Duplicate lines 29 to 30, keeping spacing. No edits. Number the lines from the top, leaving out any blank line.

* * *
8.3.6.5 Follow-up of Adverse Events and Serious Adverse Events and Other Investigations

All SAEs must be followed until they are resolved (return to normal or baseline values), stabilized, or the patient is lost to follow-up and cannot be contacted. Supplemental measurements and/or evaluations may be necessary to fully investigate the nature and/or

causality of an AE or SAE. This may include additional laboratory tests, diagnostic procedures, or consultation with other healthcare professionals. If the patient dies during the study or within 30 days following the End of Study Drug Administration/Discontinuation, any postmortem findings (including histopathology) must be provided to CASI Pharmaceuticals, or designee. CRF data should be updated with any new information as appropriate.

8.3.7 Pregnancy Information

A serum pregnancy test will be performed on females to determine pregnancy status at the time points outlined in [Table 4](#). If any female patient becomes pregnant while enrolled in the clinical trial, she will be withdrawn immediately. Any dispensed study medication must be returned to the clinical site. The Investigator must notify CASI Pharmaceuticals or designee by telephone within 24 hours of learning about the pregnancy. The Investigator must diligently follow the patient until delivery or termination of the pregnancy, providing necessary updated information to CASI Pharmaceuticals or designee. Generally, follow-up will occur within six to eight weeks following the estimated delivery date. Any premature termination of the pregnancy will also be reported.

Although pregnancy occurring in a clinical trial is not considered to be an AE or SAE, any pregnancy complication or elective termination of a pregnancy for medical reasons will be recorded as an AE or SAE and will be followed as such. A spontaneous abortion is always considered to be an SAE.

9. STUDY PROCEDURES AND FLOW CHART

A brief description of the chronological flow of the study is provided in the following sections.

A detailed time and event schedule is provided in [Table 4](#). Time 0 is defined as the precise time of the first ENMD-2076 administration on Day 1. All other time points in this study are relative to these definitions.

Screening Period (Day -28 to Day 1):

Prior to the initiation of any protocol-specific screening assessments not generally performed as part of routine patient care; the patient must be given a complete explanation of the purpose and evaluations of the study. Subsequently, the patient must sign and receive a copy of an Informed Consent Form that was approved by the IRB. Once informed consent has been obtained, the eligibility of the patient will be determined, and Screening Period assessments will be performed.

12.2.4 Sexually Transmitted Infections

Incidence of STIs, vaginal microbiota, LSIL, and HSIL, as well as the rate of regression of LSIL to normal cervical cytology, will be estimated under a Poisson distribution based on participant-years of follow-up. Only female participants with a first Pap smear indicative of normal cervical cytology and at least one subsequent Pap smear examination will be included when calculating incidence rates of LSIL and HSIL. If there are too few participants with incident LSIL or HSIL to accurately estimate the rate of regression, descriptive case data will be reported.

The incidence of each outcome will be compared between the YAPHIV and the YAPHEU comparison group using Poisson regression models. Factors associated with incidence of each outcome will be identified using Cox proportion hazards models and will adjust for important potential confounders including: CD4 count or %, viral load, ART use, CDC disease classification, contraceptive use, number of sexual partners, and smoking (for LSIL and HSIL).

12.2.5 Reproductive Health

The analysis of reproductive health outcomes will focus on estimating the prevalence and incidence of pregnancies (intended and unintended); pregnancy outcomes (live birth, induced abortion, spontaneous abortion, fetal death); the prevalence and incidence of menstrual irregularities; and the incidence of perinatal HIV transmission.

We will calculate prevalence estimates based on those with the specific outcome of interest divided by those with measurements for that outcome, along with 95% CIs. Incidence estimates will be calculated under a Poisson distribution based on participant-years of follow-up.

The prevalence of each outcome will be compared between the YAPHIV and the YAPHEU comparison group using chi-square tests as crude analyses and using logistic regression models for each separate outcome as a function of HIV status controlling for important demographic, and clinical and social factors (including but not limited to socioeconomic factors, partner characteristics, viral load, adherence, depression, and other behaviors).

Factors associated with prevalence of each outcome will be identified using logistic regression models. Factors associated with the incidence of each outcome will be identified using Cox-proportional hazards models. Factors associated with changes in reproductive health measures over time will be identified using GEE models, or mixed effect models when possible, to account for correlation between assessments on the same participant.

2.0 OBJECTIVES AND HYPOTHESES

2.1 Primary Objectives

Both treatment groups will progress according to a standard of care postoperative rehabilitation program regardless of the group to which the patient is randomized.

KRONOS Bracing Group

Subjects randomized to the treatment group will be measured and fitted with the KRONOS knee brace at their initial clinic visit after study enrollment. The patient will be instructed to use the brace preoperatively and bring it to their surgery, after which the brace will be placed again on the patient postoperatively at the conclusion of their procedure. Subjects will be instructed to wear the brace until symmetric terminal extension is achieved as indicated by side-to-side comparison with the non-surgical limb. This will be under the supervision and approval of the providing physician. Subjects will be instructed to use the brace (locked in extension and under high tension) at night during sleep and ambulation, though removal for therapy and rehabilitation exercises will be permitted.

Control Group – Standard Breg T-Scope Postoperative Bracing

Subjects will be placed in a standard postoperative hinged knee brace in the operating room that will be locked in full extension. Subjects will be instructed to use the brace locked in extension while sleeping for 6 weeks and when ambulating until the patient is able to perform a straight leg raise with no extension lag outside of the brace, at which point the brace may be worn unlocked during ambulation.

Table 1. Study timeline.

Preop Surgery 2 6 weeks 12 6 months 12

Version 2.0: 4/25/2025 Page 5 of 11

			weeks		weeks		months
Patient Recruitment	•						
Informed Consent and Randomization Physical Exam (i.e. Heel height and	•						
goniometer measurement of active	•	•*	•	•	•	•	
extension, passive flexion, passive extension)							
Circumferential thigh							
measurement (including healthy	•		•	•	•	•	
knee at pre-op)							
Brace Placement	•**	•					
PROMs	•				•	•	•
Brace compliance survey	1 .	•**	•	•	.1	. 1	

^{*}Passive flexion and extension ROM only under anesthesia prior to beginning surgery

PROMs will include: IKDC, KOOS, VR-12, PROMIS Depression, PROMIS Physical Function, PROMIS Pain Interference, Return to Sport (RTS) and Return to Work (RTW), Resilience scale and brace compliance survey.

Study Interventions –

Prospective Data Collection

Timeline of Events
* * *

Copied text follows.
Version 2.0: 4/25/2025 Page 5 of 11

			weeks		weeks		months